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Poland in the EU

Poland has been a member of the European Union since 1 May 2004 under the Accession Treaty signed in Athens on 16 April 2003. As a member state, Poland has the power to influence EU decisions.

The following article provides a brief summary of evolution of Polish economy in the EU and what Polish membership in the EU means for the foreign importers.

Poland joins the EU

Poland officially joined the EU on May the 1st 2004, alongside nine other countries (Cyprus, Czech Republic, Estonia, Hungary, Lithuania, Latvia, Malta, Slovakia and Slovenia). It is a member of Schengen Area since December the 21st 2007. Poland presided over the Council of the EU between July and December 2011.

Major Achievements

The 18 years since joining the EU has proven to be decades of incredible growth for Poland, for example:

  • between 2004 and 2019, Polish GDP grew at an average annual growth rate of 5.3%, one of the highest in the region. In absolute numbers the total Polish GDP at the end of 2004 amounted to approximately 884.2 bn PLN, which pales in comparison to 2 622.2 bn PLN achieved at the end of 2021.
  • EU accession brought to Poland structural funds worth appoximately 164bn in years 2004–2020 (PIE report), which resulted in major infrastructural development of roads, highways, sewage lines and public transportation,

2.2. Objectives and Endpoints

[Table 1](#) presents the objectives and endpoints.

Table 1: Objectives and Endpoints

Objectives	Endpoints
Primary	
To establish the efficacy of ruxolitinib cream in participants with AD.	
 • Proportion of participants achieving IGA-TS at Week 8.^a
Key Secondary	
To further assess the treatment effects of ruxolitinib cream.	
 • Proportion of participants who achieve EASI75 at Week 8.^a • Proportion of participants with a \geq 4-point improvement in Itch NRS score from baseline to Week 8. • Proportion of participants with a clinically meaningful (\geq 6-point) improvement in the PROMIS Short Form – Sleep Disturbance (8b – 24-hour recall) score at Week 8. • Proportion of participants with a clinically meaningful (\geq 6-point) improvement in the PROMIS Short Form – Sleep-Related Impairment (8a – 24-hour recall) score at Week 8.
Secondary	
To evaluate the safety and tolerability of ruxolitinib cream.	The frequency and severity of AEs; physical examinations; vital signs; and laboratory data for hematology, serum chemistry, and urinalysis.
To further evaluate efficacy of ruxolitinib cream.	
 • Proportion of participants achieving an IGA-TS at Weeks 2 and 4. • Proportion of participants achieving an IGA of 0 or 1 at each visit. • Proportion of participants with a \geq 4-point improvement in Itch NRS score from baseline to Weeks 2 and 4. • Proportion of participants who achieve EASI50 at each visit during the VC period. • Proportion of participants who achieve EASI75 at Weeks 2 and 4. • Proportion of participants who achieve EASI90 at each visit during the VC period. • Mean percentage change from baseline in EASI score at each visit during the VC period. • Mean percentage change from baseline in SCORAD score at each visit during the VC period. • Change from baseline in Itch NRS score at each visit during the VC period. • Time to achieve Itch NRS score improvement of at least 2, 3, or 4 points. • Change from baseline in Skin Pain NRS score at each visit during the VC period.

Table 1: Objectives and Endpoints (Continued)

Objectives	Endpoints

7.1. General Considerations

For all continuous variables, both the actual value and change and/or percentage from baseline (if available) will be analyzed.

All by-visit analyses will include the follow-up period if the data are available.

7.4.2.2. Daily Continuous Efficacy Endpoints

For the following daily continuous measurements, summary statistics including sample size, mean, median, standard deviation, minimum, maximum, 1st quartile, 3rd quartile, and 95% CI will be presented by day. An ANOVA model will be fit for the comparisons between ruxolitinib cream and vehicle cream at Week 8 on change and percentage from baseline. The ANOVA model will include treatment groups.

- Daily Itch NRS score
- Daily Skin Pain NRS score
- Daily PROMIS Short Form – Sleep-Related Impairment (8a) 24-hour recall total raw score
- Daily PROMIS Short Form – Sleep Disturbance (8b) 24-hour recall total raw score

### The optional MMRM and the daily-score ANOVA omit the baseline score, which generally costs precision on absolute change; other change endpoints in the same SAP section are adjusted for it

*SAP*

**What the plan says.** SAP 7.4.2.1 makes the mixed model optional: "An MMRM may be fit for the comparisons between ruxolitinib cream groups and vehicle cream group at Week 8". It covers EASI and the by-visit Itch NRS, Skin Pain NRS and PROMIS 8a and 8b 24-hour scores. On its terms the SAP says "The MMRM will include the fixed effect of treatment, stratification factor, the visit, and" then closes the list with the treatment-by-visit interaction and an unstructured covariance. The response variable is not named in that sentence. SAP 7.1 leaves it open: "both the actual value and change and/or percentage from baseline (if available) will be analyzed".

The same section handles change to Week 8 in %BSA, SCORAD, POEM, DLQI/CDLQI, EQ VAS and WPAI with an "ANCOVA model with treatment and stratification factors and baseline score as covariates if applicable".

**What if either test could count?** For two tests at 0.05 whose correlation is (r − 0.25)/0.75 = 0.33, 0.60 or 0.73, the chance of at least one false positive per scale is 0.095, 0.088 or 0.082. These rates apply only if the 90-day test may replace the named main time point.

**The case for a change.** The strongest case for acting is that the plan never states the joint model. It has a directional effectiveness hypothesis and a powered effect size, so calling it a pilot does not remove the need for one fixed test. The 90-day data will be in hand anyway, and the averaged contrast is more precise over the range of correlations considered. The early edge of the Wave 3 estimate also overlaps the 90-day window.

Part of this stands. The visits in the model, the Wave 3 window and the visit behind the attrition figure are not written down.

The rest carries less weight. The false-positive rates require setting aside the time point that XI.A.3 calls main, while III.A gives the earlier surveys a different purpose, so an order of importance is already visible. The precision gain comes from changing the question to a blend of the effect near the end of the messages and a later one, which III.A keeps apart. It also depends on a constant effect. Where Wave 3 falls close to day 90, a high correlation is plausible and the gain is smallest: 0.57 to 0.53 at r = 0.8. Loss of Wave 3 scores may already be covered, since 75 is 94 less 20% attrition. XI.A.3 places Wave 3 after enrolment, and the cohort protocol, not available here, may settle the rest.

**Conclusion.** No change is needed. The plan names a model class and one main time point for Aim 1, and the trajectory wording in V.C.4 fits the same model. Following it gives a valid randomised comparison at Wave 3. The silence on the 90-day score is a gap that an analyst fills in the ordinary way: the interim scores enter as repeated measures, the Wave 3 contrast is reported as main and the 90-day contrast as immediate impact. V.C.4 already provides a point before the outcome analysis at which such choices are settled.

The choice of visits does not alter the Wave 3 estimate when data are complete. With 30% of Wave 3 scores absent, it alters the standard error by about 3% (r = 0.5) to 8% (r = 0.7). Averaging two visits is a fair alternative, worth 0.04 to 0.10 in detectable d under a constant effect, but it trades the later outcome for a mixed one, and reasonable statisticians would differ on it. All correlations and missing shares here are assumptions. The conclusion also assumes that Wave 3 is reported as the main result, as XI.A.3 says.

• The total value of Polish export of produts boomed from nearly 59.7bn Euro at the end of 2004 to 285.8bn Euro (Statistics Poland),
  • the country experienced a remarkable, nearly fivefold increase in FDI position, moving from 43.8 bn EUR at the end of 2003 up to 203.3 bn EUR in 2020 (NBP),
  • there has been a massive drop in unemployment rate in Poland, going from 19.5% in May of 2004 to 5.2% at the end of April 2022 (Statistics Poland).
  • labour productivity per person employed and hour worked increased substantially from 61.9% of EU27 in 2005 to 82.7% in 2021(where EU27_2020=100),
  • despite a difficult starting point, Poland increased share of renewable energy sources in the energy mix from 6.9% in 2004 to 16.1% in 2020 (Eurostat).

For additional statistics please refer to Statistics Poland (GUS) publishes annual statistical cross-sectional collection of information about Poland in relation to other EU member states. The newest 2021 publication can be downloaded here.

In case if you wondered about other advantages of Poland, PAIH’s Why Poland page provides a comprehensive overview of Poland’s fortes and shows why it is a perfect location for your business.

EU membership and import

Poland is a member state of the European Union (EU) and part of the EU single market.

Why is it important? There are two main reasons:

  1. Access to the whole EU Single Market zone is much easier.
  2. When dealing with a Polish partner or contractor, you will need to comply both with the local regulations specific for Poland and acts common for the entire EU.

Find out more in our guide on how can the European organisations affect your business.

Please be advised that Poland is not a member of Eurozone. Polish złoty remains Poland’s official currency and legal tender. You can find official exchanges rates at the National Bank of Poland’s website.

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